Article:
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Remembering the First Earth Day

“It was just a real beginning of the environmental movement.”

Los Angeles River
The Los Angeles River has been a focus of environmental restoration efforts.

2020 marked Earth Day's 50th birthday, and among the more than 10,000 primary and secondary schools in the U.S. making history that day was our own Kim Walters, now Collections Manager at the Seaver Center. “We had no internet, Wi-Fi, or games—we walked.”

Kim Walters
Seaver Center Collections Manager Kim Walters marched in the first Earth Day as a high school student in northwestern Connecticut.

Walters was a sophomore at a regional high school in northwestern Connecticut at the time. She’d read the seminal environmental science book, Silent Spring, in eighth grade, but it was a young social studies teacher working in the environmental movement who got her class involved. “He took us,” to the march, Walters recalls, “even though it was the middle of the week, we all got on buses. It took between an hour to an hour and a half to ride the bus to Hartford, where they were having a big march, and we marched. I think we probably sang songs and we ended up in Colt Park in Hartford.”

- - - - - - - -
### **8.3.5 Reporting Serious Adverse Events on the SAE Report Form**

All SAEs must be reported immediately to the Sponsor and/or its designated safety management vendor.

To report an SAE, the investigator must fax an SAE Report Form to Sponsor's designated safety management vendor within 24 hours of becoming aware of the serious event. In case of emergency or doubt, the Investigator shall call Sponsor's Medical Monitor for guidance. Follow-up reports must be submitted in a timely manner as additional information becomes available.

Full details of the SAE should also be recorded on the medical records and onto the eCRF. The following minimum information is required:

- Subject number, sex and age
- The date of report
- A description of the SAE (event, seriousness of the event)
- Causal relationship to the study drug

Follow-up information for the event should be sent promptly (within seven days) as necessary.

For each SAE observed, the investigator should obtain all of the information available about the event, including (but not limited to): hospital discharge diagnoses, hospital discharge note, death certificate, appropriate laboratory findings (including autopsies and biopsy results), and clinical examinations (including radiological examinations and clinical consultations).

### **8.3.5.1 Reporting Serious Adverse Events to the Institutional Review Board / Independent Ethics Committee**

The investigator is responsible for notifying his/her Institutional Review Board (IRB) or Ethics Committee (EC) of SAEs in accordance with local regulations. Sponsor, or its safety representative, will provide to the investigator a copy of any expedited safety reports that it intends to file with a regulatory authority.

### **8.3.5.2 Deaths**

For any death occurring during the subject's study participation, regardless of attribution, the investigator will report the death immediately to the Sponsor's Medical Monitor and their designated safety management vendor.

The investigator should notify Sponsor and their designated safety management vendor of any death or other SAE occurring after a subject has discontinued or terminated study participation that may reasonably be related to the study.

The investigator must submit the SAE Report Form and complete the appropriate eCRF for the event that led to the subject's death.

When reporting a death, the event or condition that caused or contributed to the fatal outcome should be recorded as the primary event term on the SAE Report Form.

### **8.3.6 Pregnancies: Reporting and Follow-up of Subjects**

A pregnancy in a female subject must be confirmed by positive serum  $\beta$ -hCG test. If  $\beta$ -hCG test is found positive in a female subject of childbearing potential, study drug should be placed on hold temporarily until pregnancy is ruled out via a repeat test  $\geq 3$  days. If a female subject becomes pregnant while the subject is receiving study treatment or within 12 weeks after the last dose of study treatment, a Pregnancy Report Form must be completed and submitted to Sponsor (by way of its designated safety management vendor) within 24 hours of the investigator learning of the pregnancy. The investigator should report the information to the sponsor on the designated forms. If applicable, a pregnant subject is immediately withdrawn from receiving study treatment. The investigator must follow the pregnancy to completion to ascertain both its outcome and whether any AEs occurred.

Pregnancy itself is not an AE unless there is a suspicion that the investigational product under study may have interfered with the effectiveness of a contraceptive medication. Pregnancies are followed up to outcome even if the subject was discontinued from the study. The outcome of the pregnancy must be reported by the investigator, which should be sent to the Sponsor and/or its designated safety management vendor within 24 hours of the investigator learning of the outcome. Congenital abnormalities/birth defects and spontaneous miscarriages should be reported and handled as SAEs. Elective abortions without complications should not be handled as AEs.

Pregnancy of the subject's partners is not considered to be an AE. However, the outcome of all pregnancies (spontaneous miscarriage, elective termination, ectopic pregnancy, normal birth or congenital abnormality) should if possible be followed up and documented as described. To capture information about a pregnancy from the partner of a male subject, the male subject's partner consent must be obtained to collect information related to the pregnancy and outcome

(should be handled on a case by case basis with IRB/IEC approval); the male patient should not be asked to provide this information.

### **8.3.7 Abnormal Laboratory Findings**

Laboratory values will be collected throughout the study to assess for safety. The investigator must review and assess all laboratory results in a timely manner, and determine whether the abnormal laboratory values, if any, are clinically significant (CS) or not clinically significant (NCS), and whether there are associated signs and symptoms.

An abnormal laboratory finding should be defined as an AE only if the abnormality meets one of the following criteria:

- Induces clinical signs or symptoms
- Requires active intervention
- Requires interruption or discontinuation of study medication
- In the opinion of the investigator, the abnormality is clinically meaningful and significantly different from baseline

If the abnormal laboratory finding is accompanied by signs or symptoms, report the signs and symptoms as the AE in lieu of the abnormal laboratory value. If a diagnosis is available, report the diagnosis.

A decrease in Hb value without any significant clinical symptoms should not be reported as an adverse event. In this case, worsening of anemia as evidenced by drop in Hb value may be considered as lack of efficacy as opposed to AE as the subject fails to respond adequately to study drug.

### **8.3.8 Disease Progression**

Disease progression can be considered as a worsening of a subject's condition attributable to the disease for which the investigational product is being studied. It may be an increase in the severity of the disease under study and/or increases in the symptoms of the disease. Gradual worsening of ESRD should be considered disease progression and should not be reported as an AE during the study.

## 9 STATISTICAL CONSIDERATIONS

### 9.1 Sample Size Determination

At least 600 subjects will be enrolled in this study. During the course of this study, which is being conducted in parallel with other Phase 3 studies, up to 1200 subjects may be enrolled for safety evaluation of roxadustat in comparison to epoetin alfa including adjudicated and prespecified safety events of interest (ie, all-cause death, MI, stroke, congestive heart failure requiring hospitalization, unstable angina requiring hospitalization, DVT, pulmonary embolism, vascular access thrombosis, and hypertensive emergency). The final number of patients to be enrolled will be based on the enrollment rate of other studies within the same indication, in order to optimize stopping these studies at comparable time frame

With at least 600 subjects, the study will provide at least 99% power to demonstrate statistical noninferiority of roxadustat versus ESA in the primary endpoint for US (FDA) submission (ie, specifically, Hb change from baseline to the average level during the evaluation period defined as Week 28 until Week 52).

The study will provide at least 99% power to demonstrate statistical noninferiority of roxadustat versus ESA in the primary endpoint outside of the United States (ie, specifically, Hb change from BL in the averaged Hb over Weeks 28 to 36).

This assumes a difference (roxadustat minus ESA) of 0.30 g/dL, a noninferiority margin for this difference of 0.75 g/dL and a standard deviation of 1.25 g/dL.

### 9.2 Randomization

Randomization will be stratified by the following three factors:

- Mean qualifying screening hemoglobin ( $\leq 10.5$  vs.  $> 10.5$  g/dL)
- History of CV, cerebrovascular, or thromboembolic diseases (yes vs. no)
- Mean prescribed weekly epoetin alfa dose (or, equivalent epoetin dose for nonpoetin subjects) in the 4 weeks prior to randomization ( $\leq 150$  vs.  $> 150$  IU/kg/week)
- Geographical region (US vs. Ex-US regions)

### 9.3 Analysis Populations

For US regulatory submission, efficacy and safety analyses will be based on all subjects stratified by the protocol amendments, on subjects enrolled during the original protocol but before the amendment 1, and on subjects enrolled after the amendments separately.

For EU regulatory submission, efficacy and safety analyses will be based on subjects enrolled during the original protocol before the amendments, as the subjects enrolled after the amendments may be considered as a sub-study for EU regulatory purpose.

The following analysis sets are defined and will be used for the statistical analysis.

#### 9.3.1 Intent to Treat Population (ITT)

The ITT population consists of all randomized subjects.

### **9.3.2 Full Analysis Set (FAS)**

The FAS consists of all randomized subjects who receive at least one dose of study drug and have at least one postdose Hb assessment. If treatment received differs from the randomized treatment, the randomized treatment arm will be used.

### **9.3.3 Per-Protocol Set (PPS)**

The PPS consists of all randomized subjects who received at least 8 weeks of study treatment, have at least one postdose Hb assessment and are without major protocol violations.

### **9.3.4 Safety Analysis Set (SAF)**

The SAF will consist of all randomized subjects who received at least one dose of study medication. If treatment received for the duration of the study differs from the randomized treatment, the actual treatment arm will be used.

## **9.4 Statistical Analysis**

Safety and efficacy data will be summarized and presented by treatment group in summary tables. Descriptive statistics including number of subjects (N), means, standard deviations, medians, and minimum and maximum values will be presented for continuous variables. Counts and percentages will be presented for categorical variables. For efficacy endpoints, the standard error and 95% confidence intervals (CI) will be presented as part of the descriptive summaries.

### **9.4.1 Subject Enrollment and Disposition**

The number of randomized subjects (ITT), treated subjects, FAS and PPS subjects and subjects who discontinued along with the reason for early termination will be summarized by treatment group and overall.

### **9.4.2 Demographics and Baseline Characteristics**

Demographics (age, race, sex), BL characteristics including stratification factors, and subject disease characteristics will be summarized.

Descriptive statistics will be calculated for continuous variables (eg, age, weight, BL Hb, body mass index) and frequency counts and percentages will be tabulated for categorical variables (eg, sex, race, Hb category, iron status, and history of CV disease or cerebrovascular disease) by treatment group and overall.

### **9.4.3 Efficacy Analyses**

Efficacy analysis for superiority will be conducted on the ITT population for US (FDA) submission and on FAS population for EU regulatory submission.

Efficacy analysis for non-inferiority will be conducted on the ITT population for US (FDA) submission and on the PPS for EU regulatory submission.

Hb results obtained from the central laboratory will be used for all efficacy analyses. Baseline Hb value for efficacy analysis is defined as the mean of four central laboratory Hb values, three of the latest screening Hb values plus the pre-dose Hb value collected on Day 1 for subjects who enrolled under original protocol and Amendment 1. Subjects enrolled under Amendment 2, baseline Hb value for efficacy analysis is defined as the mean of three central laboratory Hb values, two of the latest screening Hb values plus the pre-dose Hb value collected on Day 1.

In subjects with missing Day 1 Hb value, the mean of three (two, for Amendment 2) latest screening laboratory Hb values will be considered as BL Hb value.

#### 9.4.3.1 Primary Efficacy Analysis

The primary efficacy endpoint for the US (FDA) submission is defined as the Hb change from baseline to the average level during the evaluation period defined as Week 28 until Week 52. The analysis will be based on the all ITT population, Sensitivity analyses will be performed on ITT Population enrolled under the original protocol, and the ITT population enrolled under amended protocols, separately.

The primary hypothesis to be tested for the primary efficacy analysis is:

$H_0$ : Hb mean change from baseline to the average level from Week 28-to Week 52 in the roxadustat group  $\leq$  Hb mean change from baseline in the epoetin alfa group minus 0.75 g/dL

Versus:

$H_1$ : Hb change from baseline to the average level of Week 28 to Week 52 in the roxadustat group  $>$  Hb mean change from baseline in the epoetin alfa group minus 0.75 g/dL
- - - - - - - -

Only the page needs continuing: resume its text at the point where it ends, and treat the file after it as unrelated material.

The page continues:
President Richard Nixon and First Lady Pat Nixon plant a tree on the White House South Lawn to recognize the first Earth Day.
President and First Lady Nixon mark the first Earth Day by planting a tree on the White House South Lawn.

It connected millions of Americans and people around the world in defense of our environment, preceding sweeping environmental laws in the United States. The inaugural Earth Day retains the title of largest single day protest of all time, with over 20 million people mobilizing in support of our planet. “It was just a real beginning of the environmental movement,” Walters said.